Other highlights of the visit included, our granddaughter’s baptism in the local river by one of ACTS’ pastor friends, visits to a couple of villages that are potential sites for ACTS expansion, a group outside of the fence breaking out in the worship song that we had learned and sung together in their language a year ago, watching a classroom full of students enthusiastically singing about Jesus even though about 75% of them are Muslim, and preaching to and worshipping with the local, growing Evangelical Church. Since our return, Woudineh, ACTS incountry director, emailed that he was so encouraged by what ACTS is doing, that he is going to limit his involvement in other areas so that he can devote the lion’s share of his time to working with us in ACTS!

We took new photos of all of the students so sponsors will be receiving updated photos in the near future. We will have a stack of photos leftover of those kids still needing a sponsoring family and ask that you consider enlisting your family and friends to help in our collective effort to physically and spiritually save them.

Tell the Whole World that I Am RealPictured left is the cover for the book that Bill recently finished. It relates some of the stories we have heard while ministering to the people we contact and paints a picture of life in rural Ethiopia. Crosslink will be publishing the book late this summer. The ACTS website is under reconstruction so that the book can be purchased directly through it. All proceeds will be used for Little Elsa’s (the main character in the book) education and for the ACTS ministry. At Amazon, ACTS will receive about $1 per book. If ordered through the website, ACTS will generate about $5 of profit and your copy will be signed. If you are interested in getting on the pre-release list, please email Karen Cornell at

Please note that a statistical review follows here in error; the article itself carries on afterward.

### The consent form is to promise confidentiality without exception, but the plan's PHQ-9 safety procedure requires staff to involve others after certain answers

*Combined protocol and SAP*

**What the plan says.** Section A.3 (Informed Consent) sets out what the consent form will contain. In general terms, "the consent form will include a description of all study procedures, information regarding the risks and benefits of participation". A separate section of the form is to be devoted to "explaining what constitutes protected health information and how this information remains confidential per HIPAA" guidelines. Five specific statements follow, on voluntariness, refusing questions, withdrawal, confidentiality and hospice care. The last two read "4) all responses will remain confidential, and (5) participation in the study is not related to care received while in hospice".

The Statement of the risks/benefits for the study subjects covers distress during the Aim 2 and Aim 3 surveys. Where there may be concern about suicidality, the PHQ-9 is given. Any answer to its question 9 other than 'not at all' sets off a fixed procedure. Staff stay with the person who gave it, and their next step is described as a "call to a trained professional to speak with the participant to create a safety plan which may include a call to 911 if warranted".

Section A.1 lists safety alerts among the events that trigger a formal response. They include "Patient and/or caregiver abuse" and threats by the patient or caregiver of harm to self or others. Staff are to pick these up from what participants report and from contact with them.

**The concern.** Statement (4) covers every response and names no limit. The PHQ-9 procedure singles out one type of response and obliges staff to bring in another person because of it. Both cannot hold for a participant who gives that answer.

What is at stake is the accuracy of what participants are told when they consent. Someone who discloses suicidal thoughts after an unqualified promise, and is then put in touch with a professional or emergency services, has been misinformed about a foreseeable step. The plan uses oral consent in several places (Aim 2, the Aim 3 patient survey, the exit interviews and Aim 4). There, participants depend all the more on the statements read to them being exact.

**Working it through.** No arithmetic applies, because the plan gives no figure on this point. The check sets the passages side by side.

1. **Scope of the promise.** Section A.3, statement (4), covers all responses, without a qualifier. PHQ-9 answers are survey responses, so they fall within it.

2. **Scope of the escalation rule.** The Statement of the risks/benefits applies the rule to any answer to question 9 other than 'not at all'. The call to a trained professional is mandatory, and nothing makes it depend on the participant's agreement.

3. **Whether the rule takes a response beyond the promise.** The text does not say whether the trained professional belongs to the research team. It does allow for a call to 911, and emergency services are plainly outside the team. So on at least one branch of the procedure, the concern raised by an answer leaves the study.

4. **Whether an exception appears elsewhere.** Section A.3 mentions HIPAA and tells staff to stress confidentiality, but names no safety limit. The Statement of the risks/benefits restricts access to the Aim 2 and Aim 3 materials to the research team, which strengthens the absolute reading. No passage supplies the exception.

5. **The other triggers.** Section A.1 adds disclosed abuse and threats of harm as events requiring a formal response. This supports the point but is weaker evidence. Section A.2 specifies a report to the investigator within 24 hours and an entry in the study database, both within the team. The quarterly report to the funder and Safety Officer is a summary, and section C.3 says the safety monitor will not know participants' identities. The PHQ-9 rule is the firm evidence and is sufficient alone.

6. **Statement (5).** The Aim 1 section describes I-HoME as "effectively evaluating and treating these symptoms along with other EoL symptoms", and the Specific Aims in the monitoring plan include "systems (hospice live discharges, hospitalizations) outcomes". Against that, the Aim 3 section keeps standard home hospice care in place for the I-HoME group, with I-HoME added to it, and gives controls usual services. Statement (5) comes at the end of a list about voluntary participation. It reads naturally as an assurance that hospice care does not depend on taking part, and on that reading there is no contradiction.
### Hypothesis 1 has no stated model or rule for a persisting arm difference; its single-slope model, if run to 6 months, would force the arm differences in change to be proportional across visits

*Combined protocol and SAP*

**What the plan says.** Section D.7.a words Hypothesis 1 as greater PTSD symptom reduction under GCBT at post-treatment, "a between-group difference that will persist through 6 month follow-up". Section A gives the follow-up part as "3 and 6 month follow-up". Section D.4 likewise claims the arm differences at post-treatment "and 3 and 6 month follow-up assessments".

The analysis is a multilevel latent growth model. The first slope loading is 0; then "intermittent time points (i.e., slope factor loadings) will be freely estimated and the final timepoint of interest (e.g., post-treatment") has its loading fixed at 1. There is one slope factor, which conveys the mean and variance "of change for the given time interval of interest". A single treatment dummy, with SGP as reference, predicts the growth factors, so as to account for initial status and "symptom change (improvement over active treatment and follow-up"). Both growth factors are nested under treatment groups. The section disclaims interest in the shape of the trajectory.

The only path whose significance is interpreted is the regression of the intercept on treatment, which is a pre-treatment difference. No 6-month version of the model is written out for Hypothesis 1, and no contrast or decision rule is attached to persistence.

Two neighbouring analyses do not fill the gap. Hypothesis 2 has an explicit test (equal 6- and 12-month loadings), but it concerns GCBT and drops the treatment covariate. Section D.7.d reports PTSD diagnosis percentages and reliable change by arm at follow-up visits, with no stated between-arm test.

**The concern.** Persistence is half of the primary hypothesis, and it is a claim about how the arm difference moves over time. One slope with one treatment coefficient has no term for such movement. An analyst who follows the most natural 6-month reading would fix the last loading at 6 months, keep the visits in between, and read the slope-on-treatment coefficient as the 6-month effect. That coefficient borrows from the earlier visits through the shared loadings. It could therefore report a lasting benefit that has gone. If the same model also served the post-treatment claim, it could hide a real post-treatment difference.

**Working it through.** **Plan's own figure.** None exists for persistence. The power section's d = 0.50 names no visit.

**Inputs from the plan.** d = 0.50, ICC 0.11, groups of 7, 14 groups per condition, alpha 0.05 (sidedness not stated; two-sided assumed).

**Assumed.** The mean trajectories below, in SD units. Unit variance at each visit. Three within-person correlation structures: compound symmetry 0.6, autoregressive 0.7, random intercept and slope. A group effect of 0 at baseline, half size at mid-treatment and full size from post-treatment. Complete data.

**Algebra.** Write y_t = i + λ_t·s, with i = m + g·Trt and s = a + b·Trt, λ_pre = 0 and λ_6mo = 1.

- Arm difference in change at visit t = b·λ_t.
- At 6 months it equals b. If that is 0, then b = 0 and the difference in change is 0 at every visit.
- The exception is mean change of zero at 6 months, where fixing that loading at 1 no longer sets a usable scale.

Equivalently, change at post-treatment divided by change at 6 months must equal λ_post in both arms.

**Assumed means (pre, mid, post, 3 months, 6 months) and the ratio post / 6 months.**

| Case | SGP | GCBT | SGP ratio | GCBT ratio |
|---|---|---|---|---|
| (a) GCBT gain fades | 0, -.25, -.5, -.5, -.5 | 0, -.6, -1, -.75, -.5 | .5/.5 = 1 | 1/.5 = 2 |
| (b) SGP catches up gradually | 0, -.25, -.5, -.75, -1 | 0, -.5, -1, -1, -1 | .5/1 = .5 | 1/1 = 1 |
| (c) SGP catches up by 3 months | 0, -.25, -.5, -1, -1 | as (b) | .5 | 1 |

Remember to get everyone you know to alter their Amazon account to Amazon Smile, designating Africa Community Transformation Services, Inc. as their designated charity. It costs them nothing and ACTS receives ½ of 1% of the value of the sale. You can find the link at or directly at

Nowhere in the Bible verses does Jesus mention fundraising as part of the Great Commission. Fortunately, we have not had to make it a major focus of our ministry as God continues to provide for the work He has called us to do. Of course, expansion to a third school will require additional funding sources so we continue to seek willing partners.

We returned from Ethiopia encouraged and refreshed as God has granted such mercy on ACTS ministry and answered many prayers. Thank you all who have joined us in praying for this ministry and the challenges we have faced during the first five years. We look forward to what God has in store in the many years to come. We thank you for your trust and support and are blessed to be a part of God’s plan to reach the unreached.